I went to Uruguay, but it was closed
Yesterday was the worst day for weather since I arrived here in early July. That day was the first day of snow in Buenos Aires since 1918. What better way to enjoy miserable weather than taking a ferry boat ride to another country?
Colonia del Sacramento is the oldest town in Uruguay, a World Heritage site, and only one hour away across the Rio de la Plata, so it was high on our list of must-sees.
As I walked through the cold, dark, wet streets yesterday morning, my half-broken umbrella flapping in the wind, I did wonder if this was a good idea.
However, I didn’t want to disappoint my colleagues by staying home. Perhaps it would get better later.
The ferry terminal was only a few minutes walk away, and we arrived in plenty of time (for any normal ferry terminal). I failed to allow for the comic opera of life in Argentina.
First, we couldn’t pre-purchase the tickets because they had to see our passports. Then we had to take the vouchers to the cashier’s desk to pay. Then we got our tickets. At this point we queued for security, got through the x-ray and found out we also needed boarding passes. Boarding passes obtained, we were directed out of the building and back onto the street. Why? Because that was where the courtesy bus was parked. This is the first ferry terminal I have ever seen where you drive off somewhere else once you have checked-in.
The ferry ride was uneventful – so uneventful that my colleagues (who had been up late the night before), dozed off as we cast off and didn’t move until we docked at Colonia at about 10:00.
Any hope that the weather would be better on the eastern side of the Rio del Plata was swiftly dashed. It was worse. Rain, wind and gloom. No mud, but plenty of slippery cobblestones. We called a taxi for the short ride to the centre of Colonia and got out to enjoy the World Heritage site.
No question Colonia is very pretty. I could easily imagine the happy porteños crowding the cobbled streets and beaches in the summer time. This day, everybody appeared to be huddled inside trying to get warm.
By 10:30 we retreated to find coffee and toasted sandwiches, and tried to work what to do next to keep our blood circulating. It was too early on a Sunday for anything interesting to be open.
We had heard from one of the taxi drivers that Colonia had just opened a mall (yes, pathetic, but we were very cold), so we drove there. The mall turned out to be roughly the size of an Olympic swimming pool, so twenty minutes exhausted its recreational possibilities.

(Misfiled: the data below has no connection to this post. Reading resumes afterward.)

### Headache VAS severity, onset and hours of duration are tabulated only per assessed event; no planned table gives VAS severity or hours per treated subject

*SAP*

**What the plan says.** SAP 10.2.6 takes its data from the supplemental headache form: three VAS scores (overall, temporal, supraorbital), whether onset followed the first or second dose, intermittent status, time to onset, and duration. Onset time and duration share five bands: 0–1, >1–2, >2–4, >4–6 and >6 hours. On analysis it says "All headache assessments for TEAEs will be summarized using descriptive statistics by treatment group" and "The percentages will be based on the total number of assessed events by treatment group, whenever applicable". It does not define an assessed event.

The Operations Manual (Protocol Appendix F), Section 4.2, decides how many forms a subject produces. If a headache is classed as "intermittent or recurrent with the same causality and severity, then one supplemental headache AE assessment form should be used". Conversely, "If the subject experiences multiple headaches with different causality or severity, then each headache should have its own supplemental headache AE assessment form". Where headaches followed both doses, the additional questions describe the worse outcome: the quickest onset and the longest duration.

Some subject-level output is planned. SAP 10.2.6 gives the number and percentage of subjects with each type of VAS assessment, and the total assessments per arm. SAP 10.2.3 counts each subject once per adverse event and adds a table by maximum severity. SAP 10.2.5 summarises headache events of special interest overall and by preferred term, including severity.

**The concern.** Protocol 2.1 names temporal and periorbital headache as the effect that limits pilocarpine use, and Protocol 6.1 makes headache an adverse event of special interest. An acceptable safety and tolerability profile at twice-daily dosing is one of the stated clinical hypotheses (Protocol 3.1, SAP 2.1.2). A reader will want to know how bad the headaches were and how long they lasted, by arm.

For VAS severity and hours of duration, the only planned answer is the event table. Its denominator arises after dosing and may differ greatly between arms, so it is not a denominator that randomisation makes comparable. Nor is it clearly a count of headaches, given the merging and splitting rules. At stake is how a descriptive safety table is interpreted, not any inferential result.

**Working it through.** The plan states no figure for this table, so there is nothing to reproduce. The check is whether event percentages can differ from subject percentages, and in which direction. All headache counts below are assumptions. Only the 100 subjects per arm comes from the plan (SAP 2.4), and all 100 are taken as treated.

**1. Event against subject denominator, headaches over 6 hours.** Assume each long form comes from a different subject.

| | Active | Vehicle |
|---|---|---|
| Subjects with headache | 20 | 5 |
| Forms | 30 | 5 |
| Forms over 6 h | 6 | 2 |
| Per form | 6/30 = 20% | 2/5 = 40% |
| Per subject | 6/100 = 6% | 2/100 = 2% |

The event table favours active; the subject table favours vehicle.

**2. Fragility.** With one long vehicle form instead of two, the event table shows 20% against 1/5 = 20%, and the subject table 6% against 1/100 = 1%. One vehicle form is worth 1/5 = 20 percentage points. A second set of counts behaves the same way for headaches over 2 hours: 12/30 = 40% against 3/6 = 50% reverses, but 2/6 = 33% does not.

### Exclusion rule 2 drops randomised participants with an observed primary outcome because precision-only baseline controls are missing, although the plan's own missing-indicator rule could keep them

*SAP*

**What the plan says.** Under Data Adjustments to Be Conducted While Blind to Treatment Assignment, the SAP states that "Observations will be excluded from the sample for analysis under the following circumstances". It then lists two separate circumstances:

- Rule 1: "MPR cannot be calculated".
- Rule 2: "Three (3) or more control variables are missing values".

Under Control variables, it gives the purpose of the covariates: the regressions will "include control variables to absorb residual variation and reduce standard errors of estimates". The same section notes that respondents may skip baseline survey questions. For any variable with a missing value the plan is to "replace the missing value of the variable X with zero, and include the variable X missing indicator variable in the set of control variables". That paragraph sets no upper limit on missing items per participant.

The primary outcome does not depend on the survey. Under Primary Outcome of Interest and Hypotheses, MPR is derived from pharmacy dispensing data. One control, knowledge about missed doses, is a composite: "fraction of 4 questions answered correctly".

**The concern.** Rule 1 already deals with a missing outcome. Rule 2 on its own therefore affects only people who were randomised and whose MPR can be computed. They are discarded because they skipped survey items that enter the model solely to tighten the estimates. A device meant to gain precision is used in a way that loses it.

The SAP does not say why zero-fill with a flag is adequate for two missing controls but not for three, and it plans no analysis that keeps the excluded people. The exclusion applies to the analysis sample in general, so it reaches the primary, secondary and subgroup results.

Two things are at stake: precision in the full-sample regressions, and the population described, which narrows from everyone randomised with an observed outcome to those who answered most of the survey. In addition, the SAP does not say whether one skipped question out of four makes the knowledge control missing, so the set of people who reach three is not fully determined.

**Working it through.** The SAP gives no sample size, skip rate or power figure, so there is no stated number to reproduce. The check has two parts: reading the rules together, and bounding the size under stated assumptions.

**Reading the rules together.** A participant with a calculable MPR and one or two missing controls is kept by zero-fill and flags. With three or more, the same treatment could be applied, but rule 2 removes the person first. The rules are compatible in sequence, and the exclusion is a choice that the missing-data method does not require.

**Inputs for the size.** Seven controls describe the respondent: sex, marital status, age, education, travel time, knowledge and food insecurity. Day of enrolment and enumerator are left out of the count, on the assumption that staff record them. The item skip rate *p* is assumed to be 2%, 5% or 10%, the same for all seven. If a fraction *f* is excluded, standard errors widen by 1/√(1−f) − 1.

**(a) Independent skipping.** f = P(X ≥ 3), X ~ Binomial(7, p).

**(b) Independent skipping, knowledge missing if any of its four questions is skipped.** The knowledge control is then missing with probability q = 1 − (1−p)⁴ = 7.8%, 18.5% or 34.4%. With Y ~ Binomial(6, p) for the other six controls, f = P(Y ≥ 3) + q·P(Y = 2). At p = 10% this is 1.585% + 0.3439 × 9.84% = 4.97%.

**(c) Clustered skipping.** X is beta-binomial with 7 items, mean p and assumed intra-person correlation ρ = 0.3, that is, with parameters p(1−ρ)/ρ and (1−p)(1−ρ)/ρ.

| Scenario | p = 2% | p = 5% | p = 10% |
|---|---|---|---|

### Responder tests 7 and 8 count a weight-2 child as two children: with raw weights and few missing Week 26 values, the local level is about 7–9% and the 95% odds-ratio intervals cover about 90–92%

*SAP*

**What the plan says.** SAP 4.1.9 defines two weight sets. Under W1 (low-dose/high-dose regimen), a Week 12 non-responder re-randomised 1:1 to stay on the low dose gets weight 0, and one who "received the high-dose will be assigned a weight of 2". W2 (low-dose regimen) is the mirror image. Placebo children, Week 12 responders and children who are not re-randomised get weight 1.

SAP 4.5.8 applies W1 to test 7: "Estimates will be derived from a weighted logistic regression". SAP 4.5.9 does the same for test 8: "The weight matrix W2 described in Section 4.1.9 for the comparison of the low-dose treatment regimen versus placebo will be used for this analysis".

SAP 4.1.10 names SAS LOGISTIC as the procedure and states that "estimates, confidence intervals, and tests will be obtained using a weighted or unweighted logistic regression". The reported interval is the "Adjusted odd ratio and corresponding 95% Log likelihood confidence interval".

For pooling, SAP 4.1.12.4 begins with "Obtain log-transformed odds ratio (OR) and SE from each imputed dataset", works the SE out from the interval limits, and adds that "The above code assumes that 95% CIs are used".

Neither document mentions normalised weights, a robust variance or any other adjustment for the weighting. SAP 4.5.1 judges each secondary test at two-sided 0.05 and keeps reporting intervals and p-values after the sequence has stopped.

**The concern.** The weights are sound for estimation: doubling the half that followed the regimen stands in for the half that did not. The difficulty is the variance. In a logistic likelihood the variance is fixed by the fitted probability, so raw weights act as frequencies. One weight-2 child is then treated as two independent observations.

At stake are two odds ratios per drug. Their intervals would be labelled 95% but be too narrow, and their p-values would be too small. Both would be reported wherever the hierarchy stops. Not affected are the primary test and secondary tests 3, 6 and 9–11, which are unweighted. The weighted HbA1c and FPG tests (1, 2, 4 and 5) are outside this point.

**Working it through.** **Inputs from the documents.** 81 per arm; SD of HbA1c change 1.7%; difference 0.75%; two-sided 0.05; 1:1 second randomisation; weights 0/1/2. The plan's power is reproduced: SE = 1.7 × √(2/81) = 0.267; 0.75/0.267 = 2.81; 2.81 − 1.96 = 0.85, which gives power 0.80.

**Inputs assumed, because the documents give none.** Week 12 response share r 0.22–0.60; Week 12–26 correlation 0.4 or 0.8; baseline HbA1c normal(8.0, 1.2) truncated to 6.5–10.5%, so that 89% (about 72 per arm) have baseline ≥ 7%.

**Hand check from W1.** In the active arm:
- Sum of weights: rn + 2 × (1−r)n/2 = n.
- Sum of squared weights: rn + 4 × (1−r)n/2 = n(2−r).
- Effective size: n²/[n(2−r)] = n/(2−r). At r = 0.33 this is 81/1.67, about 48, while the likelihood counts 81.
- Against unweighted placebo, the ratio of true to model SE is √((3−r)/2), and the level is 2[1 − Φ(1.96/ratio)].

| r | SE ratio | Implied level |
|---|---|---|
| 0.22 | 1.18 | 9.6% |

The next taxi driver had heating and turned out to be a well-informed local, so we adopted him as our impromptu tour guide. He took us to see the famous Colonia bull ring – built in 1910, used 8 times and closed in 1912. He also showed us where Diego Maradona used to live, and where people go to the beach in summer.
We spent another hour or so touring the town’s two small museums.
The museum of colonial history is in a historic and partly-restored house. They have some interesting 18thC documents regarding the early history of Colonia, though stored in poor environmental conditions, and quite badly foxed. Donations for a climate-controlled case are recommended.
The indigenous museum is also entertaining, particularly for small, round rocks, of which they have a large collection.
By now it was lunchtime, and a cozy restaurant with hot food seemed very appealing. We made our way to a big stone tower on the waterfront that served approximate Italian. I can’t remember the name, and I can’t find a review to check. We ate on the second floor of the tower, looking out at the rain blowing across the big brown river. We ordered soup to start – the tower was cold enough we could see our breaths, and we needed the warmth. I know there is an energy crisis across the river, but it was less than 10 degrees in there.
It took me three attempts and nearly an hour to get my main course – first they confessed that they ran out of gnocchi, then they brought the alternative pasta with the wrong sauce. It seems that “quatras quesos” sounds just like “portuguezas” in Uruguayan Spanish. When the food did arrive though, it was good.
At 15:00 it was time to return to the ferry terminal. Everything ran smoothly through the rather eccentric emigration process, up until the point where our US colleague was detained at the border. We thought perhaps the United States had been behaving badly in Uruguay, but no, he did not have a stamped copy of his original boarding pass from the morning. Some arguments in Spanish later, he was grudgingly allowed to leave Colonia. He really didn’t seem to enjoy the next twenty minutes of jokes about being detained in an immigration lockup until we sent a consul from Buenos Aires to rescue him. I just counted my blessings nobody asked me – the morning’s boarding pass was one of the many soggy bits of paper that blew away during the course of the day.
By this time we were a little paranoid about what would await us going back into Argentina. The answer was – nothing… I suppose if you are getting on a vessel that only goes one place, there isn’t much point in doing immigration at both ends.
It was only back in Buenos Aires, as we walked back toward the hotel, that the others confessed to their own second thoughts about the weather. If we had all been a little more selfish, we could have slept in! All in all though, it was a fun day out, and I’m looking forward to going back when the sun is shining.
Of course this Monday morning we awoke to a perfect cloudless sky. Curse the weather gods for their sense of humour.